As students at RIT have successfully transitioned to temporary online learning as a result of the COVID-19 pandemic, they’ve also found ways of connecting with their peers to continue their interests with clubs, organizations and performing arts.
The COVID-19 pandemic has presented a group of RIT students with a unique opportunity to express themselves. Missing the expanse of his dance studio at RIT, Thomas Warfield challenged his 43 dance students to stretch their bodies—and minds—using small spaces in their homes. The resulting submissions included routines performed inside closets, on treadmills, and in bathtubs.
Relay For Life was preparing for its eighth year to benefit the American Cancer Society when the COVID-19 pandemic forced organizers to change plans. So instead of nearly 1,000 people participating in a 12-hour walking marathon in the Gordon Field House, this year’s Relay For Life will be a five-day online event that will provide entertainment, donation challenges, celebrations of life and more.
The Alfred Hitchcock classic Dial M for Murder has a new twist as NTID Performing Arts translates the play into American Sign Language, making it accessible to deaf audiences. Deaf and hard-of-hearing audience members can also experience cutting-edge closed-captioning technology using smartglasses developed by Vuzix Corp.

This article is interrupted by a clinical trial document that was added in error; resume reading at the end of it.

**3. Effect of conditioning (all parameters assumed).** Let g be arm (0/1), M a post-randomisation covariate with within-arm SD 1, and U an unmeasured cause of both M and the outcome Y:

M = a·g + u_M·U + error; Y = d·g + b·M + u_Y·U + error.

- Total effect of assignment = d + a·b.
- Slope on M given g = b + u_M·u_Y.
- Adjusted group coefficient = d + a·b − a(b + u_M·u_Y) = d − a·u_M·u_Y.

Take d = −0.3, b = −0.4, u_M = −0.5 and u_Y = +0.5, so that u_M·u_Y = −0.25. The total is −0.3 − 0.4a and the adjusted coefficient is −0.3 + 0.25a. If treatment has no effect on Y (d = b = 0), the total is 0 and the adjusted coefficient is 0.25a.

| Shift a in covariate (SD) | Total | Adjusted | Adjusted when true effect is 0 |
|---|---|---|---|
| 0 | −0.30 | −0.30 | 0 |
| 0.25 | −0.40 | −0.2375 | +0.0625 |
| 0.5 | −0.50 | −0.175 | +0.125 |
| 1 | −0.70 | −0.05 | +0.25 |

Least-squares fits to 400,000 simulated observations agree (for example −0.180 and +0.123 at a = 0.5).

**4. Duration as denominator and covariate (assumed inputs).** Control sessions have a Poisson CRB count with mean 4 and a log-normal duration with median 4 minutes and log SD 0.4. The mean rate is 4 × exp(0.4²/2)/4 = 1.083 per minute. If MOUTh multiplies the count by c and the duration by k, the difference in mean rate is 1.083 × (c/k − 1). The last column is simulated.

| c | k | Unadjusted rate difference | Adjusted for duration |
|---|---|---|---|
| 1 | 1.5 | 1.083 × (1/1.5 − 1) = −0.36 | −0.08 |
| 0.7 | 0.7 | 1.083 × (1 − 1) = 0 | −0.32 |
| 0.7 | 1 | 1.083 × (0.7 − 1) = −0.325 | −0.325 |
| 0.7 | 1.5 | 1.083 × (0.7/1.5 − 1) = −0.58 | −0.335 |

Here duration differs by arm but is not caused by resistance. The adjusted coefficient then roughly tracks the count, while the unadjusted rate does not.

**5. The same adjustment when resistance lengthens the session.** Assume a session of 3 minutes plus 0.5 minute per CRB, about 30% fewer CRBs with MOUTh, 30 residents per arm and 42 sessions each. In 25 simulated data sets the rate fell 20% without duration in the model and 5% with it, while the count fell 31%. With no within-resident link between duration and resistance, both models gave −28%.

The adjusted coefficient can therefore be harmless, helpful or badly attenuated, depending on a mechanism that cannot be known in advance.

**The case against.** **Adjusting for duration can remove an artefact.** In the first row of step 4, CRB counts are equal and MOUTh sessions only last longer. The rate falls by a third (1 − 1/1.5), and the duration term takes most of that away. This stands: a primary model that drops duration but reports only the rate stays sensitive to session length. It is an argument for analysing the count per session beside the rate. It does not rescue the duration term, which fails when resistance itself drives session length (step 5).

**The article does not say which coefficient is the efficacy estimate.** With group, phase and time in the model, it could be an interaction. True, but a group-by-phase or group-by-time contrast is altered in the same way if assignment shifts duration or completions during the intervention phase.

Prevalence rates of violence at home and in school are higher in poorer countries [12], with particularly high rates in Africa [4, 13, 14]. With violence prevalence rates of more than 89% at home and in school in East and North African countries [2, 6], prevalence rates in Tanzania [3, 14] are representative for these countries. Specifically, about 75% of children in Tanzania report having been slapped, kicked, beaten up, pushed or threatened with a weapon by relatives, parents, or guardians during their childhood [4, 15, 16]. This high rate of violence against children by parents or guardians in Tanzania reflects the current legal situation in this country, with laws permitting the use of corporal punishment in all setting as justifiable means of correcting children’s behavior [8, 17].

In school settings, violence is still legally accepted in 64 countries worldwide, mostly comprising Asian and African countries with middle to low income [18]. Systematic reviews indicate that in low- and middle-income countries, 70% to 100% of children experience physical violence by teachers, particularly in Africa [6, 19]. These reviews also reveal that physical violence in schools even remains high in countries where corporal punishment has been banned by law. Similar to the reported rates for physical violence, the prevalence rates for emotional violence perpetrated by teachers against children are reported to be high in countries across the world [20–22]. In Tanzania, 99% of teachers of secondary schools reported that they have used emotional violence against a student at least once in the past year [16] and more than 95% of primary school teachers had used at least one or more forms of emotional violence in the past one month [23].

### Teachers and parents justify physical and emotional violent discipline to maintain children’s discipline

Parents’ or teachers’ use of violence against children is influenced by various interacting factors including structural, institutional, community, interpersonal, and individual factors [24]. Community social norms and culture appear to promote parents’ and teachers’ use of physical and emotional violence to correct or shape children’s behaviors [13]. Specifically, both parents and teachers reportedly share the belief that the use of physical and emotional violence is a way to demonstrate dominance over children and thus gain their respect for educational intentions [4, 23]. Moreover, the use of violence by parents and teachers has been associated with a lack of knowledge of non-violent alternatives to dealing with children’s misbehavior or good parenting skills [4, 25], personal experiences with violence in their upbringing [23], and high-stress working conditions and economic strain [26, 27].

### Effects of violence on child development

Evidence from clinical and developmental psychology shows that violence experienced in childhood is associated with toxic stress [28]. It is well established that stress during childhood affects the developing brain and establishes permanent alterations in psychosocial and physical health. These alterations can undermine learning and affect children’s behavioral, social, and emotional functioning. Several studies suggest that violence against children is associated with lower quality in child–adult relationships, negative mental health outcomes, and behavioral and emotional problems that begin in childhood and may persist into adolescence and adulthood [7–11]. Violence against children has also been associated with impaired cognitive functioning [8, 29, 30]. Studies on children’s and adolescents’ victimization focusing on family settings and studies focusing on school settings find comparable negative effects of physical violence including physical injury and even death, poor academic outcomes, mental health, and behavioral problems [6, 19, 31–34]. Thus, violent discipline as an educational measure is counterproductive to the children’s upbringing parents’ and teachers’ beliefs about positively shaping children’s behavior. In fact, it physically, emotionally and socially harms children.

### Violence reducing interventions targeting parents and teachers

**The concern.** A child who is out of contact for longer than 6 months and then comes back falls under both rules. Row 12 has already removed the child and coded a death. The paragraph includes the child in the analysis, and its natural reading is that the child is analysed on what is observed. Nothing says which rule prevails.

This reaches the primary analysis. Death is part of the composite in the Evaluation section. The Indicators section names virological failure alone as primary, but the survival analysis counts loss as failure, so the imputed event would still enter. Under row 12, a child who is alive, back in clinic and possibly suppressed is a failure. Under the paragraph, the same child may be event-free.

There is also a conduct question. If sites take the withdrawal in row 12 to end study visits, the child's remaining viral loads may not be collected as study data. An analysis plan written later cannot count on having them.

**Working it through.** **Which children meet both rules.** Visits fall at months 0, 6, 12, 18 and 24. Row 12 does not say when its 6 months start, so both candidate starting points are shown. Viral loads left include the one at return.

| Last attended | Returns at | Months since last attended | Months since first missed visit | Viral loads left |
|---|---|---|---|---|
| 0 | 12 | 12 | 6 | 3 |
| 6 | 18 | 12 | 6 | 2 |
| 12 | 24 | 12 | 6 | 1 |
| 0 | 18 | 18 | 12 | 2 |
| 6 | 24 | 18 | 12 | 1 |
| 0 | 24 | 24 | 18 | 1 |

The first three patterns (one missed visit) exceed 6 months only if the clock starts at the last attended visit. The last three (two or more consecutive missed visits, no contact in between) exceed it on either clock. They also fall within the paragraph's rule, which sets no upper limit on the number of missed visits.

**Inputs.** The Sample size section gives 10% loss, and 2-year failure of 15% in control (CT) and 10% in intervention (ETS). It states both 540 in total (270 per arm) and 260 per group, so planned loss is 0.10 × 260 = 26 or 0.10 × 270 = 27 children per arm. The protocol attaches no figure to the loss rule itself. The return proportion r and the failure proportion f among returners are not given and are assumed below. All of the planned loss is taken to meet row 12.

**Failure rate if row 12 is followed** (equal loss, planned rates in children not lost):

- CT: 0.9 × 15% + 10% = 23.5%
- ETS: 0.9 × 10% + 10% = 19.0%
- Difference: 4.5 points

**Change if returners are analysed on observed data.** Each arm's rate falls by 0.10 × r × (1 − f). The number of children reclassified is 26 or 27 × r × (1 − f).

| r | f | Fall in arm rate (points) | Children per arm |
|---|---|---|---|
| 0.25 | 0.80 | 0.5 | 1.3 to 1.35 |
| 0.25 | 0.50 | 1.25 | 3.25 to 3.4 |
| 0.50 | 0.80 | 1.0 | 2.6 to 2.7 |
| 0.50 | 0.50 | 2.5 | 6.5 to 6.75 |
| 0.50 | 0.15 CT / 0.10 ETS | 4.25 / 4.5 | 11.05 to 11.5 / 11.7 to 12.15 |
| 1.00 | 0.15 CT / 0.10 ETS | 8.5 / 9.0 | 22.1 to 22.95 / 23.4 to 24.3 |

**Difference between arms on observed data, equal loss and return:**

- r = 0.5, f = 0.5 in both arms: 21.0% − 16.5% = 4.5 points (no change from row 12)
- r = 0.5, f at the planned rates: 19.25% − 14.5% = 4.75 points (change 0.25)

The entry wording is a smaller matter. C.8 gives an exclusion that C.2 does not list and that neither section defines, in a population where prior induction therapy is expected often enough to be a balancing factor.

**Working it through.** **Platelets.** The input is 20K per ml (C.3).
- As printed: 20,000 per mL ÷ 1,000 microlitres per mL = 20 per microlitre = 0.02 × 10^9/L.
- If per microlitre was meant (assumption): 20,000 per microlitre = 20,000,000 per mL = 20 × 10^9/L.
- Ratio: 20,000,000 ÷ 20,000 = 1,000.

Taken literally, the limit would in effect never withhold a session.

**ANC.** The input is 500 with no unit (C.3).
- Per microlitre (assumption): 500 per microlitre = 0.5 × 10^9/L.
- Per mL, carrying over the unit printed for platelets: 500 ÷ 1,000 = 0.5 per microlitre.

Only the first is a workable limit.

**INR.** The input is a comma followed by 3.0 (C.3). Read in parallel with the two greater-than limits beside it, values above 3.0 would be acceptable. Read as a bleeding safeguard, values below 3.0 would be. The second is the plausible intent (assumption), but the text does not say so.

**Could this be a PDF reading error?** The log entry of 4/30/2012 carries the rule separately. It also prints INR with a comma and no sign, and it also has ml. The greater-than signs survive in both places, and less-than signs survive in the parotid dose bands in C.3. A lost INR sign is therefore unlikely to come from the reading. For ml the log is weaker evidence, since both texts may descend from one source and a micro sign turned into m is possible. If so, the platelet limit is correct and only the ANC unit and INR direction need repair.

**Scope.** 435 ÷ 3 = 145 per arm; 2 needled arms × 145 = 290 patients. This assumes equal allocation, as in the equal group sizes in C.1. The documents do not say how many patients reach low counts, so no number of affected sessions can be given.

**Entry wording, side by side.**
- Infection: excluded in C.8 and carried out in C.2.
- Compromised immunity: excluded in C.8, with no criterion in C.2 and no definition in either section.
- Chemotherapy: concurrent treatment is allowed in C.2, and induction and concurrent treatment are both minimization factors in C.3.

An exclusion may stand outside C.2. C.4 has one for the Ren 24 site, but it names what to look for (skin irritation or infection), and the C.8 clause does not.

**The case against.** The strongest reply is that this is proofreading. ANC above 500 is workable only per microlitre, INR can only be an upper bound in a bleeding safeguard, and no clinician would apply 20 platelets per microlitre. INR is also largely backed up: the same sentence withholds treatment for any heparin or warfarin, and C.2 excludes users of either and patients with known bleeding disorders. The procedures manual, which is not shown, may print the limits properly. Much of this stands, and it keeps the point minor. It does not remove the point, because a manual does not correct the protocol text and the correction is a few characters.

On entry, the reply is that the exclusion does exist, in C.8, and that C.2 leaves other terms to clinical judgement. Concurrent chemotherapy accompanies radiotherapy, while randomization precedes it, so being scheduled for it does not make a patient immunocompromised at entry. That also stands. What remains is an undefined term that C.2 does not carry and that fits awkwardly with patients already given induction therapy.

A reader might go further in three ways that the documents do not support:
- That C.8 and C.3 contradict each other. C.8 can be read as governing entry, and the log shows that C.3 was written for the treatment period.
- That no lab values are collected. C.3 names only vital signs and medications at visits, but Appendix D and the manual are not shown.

Classic sci-fi; an interpretation of a Tony Award-winning musical; a story of faith and friendship; and New Yorkers struggling with drug abuse, AIDS and homosexuality are all part of a new collaborative season by the NTID Performing Arts program and the College of Liberal Arts.
Dean Nguyen created RIT’s Game Symphony Orchestra when he was a freshman. Now a fifth-year year computer engineering technology major, the GSO conductor is performing with a smaller ensemble at Dr. Munson’s Performing Arts Challenge.
The diverse talents of RIT students take center stage Friday night at the third annual President Munson’s Performing Arts Challenge. The competition, sponsored by Rochester Regional Health, is free and open to the public and begins at 6 p.m. in Ingle Auditorium.